Techno’s arch, dark alchemist Juan Mendez rolls out a powerful 2nd Silent Servant album with ‘Shadows of Death and Desire’ , arriving some six years after his ‘Negative Fascination’ side triggered a sea-change toward EBM and gothic sonics in a way that’s never been felt more strongly. The album also features the unlikely reappearance of longtime collaborator and vocalist Camella Lobo of Tropic of Cancer.
Over the past two decades the storied, L.A.-based producer has made his presence felt both by stealth and frequency. From his earliest work on LA’s Cytrax thru his pivotal role on early Tropic of Cancer releases and as recording and visual artist with Sandwell District, then later as the go-to-guy for fusions of post-punk, industrial, EBM and techno with DJ sets and releases as Silent Servant, Juan Mendez’s myriad efforts have inarguably exerted an enormous influence over contemporary techno and dark electronics.
With his sophomore album Silent Servant presents an affirmation of his prowess with properly physical effect, wielding some of the most strapping arps, possessed vox and moody pads in his catalogue. In contrast with ‘Negative Fascination’, its influential predecessor, the seven tracks of ‘Shadows of Death and Desire’ are defined by a toothier drive and bite, moving with shark-like momentum thru ruggedest club functions while allowing little room for anything like beat-less reflection or downtime.
Locking in with ‘Illusion’, he pursues singular, writhing permutations of EBM, industrial and post punk moods; taking in slathering highlights with the agitated bruxism of ‘Harm In Hand’ and the rotor-jawed syncopation of ‘Damage’, along with the trampling drone-dirge of ‘Loss Response’, and the needling panic attack dynamic of ’24 Hours’, before drifting off centre with the glorious, swingeing torque of ‘Glass Veil’, and a swooning goth finale in ‘Optimistic Decay’ which sees mendez reunite with longtime collaborator and vocalist Camella Lobo.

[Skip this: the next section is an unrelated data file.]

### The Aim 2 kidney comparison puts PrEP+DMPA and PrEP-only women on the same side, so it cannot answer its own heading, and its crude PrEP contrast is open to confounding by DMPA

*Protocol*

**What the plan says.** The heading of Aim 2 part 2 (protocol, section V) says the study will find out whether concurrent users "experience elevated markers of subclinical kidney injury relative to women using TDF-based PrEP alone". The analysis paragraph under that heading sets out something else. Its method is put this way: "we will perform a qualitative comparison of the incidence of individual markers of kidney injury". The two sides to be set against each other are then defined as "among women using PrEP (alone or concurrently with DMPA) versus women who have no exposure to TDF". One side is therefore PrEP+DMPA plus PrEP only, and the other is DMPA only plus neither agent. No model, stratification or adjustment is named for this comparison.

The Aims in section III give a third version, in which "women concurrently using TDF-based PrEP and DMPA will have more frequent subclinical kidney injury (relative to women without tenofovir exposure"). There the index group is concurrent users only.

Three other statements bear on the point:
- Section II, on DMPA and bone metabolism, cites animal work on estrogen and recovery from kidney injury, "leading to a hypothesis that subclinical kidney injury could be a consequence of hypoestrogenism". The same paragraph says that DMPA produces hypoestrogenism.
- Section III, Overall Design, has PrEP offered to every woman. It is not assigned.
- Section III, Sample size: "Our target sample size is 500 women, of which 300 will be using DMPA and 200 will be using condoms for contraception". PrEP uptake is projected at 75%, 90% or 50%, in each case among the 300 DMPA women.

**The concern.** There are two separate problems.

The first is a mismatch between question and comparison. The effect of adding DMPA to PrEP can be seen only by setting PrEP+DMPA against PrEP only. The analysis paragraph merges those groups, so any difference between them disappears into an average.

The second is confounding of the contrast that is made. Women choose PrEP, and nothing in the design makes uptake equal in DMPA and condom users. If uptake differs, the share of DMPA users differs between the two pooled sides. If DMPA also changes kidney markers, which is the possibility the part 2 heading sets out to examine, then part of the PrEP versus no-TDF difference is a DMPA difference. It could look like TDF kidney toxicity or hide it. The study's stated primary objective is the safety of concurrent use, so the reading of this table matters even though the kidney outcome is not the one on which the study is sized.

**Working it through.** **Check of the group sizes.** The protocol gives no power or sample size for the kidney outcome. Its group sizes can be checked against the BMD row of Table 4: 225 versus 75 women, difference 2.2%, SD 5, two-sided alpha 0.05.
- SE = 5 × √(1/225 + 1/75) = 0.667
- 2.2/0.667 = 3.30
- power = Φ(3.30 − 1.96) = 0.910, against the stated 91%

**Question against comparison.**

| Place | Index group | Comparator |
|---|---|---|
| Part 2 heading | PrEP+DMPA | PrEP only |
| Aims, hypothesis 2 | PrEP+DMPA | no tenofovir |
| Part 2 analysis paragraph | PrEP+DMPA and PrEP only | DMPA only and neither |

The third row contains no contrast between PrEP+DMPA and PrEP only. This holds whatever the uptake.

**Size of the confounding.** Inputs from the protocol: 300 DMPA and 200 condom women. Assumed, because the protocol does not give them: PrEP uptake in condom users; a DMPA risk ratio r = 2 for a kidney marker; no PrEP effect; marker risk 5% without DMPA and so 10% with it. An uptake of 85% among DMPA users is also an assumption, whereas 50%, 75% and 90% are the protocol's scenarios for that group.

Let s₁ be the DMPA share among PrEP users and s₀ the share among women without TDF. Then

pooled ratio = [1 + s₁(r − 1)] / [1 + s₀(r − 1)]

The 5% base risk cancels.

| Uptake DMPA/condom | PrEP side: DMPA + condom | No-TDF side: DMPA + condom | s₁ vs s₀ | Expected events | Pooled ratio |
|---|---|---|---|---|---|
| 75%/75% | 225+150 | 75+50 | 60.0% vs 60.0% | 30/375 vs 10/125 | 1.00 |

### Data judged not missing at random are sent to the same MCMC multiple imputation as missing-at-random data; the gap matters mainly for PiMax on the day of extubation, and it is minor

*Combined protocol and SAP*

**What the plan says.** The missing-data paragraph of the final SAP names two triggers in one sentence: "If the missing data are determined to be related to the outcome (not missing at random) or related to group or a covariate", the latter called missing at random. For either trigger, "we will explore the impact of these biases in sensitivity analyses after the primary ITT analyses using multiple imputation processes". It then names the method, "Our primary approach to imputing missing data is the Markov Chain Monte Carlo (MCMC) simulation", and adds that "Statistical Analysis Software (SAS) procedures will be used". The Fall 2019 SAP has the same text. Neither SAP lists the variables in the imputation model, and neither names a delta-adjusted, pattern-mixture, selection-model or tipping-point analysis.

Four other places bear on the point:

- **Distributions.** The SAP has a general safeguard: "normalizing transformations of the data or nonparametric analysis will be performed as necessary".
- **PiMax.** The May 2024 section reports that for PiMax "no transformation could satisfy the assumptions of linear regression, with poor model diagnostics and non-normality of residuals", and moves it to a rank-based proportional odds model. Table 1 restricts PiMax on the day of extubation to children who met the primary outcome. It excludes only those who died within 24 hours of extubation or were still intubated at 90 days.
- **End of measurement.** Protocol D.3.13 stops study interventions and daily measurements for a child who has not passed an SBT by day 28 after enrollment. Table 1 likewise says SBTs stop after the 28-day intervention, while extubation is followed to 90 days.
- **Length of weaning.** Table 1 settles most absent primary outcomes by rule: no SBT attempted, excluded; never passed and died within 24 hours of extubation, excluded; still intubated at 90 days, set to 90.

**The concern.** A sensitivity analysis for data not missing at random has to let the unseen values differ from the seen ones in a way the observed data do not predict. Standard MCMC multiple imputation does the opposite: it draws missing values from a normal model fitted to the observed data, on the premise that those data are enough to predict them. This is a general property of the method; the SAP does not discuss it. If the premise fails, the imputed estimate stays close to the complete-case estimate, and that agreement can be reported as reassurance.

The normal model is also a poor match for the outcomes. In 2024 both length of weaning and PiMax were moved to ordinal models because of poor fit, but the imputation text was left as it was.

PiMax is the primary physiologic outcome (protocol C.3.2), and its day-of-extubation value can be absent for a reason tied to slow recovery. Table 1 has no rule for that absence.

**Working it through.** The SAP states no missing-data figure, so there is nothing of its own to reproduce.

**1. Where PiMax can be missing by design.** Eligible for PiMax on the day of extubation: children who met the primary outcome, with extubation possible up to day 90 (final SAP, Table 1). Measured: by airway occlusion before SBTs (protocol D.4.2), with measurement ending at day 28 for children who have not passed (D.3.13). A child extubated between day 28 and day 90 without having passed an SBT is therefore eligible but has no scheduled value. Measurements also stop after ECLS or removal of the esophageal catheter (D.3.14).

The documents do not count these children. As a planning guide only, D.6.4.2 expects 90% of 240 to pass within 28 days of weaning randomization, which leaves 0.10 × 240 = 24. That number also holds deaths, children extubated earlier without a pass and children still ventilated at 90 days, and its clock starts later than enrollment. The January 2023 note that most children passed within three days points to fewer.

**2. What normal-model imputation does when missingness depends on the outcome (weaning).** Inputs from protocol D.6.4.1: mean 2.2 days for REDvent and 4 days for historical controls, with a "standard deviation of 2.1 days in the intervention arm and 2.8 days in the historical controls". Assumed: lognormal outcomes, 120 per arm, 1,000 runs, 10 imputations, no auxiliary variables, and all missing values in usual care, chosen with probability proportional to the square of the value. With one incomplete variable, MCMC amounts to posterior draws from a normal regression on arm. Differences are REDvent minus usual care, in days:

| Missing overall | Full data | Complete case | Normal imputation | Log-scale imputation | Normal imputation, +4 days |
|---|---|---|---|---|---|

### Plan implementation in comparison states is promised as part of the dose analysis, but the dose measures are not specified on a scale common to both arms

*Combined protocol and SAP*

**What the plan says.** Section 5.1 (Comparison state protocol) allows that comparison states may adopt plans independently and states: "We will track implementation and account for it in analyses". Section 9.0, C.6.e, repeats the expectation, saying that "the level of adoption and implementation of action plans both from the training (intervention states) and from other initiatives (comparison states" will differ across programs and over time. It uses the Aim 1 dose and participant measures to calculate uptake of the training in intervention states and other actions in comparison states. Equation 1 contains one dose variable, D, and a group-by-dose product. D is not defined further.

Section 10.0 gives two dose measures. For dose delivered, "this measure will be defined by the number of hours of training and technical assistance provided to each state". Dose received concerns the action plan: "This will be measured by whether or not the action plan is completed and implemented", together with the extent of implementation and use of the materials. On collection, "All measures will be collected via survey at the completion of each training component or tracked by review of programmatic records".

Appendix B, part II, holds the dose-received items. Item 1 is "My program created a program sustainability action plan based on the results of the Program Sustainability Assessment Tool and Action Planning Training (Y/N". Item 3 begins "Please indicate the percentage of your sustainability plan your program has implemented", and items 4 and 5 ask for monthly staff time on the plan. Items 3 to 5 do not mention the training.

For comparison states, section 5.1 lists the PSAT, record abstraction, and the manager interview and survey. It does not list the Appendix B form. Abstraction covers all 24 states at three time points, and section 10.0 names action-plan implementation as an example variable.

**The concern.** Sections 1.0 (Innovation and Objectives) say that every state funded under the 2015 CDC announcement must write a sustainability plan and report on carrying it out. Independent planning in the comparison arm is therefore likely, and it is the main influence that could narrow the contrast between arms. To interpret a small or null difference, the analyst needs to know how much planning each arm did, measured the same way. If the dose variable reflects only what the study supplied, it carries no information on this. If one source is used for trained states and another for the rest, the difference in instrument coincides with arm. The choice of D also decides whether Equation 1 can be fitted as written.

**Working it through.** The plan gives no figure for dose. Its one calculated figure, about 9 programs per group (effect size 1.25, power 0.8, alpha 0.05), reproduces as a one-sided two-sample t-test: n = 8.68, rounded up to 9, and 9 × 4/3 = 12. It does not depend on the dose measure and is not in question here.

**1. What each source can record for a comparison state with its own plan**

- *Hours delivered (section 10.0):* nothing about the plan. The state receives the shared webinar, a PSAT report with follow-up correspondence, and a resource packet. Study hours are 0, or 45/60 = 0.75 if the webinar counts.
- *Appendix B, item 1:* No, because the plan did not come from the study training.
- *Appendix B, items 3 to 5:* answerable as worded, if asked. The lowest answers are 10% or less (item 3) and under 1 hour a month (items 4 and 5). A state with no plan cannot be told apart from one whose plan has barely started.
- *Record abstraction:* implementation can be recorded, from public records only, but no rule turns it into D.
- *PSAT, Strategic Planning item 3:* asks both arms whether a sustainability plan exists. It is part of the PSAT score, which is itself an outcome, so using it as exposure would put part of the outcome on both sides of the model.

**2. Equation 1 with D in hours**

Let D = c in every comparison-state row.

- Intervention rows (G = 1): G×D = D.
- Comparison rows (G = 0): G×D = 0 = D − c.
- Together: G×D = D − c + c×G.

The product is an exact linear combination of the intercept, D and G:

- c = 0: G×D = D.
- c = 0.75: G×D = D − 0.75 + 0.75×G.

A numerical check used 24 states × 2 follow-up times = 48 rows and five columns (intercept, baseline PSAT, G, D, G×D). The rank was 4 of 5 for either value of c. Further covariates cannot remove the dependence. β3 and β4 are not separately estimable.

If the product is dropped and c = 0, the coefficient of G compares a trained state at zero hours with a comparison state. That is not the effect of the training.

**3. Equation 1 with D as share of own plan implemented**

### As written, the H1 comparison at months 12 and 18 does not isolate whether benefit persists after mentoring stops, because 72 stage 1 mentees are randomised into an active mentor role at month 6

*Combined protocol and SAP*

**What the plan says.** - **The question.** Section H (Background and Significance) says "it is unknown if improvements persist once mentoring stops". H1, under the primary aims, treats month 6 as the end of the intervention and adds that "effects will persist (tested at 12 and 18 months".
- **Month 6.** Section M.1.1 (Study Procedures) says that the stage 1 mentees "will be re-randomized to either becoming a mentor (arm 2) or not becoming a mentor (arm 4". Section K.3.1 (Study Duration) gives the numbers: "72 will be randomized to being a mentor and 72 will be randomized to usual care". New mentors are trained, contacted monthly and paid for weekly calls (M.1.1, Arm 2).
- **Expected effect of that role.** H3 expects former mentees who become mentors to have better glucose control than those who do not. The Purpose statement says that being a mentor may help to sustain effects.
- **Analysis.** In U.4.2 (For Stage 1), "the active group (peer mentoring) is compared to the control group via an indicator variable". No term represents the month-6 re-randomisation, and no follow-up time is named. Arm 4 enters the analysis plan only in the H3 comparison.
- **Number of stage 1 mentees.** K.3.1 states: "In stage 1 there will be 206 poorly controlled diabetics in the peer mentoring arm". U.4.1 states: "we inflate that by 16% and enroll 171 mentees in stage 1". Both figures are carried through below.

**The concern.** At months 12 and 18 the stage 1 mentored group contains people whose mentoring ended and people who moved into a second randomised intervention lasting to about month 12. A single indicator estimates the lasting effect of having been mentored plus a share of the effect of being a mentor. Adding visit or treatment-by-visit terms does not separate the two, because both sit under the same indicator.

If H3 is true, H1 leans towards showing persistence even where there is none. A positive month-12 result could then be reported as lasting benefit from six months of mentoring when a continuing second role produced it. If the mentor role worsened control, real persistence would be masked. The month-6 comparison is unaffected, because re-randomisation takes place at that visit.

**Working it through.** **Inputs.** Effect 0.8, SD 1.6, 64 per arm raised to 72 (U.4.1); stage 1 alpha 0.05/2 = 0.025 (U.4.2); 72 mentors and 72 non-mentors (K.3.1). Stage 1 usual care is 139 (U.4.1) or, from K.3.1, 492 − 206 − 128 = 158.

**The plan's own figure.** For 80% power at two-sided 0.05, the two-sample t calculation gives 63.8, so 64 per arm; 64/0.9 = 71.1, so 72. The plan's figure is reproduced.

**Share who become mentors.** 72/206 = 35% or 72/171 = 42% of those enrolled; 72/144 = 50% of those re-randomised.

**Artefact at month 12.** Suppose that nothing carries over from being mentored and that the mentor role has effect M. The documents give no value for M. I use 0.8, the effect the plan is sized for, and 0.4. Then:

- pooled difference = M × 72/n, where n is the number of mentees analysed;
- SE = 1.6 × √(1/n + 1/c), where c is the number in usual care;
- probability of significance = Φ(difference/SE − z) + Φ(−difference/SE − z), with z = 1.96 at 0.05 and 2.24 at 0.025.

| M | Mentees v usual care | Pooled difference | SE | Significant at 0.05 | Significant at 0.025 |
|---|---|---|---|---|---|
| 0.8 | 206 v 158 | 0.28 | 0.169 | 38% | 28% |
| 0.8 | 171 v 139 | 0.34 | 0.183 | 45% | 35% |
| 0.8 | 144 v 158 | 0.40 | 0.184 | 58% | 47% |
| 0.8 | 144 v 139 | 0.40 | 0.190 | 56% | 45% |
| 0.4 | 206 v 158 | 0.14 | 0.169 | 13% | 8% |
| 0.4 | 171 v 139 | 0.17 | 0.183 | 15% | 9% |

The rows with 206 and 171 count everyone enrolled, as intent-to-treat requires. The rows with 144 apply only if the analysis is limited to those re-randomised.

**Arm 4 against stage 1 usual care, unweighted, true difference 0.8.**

Exquisitely rendered in-the-mix by Joshua Eustis, we can practically guarantee that if you fell for the first album, this one will push your buttons hard, too.
Freakish footwork/computer music abstraction from rhythmatician Jlin and her new conceptual spar, Holly Herndon
‘Godmother’ is the first sign of (artificial) life from the duo, starring the debut of Spawn, their AI offspring. Sonically, we can hear Jlin’s unique torque reduced to a flicker, while Herndon astringently applies her recent research into the unique properties of the voice, with results recalling a funkier take on recent Florian Hecker vocal studies. It’s arguably best heard when synched to the fluctuating visual aspect in their accompanying promo video.
Ireland’s Lighght serves the best we’ve yet heard on Dream Catalogue with the brain-spanking convolutions of ‘The Skin Falls Off The Body’
Apparently discovered by the London-based internet cult/label via the ‘Lila Tirando A Violeta’ fundraising comp, Lighght makes a complex, tumultuous racket inspired by his personal dread - “an existential cocktail of hypochondria and anxiety” - that lives up to comparison with music by AFX, Æ and Dalglish.
Manny man Grizzle fuses heat-seeking R&G and below-kelvin Drill styles on his debut missile ‘Quinine’ for the city’s strongest grime label/club night; Chow Down
After previously sharpening his teef in collaboration on the ‘Fallow & Grizzle’ EP, Grizzle works the energy levels from low-key, slunky up to outright ecstatic and back again across 4 original productions.
‘Plasma’ tempers trilling 808s and hyperdiva vox in a wavey R&G burner, while ‘Loosed’ initially goes weightless, then calves off into full sunk subs and reversed loops with a rugged, futurist sort of psychedelic intensity native to UK and US club styles.
However, it’s likely that the title cut, with its ohrwurm motifs and bittersweet, bolshy lean is destined for widest reach, while ‘Gauntlet’ scans glowing new horizons of tranced-out grime with an expert grasp of pressure control.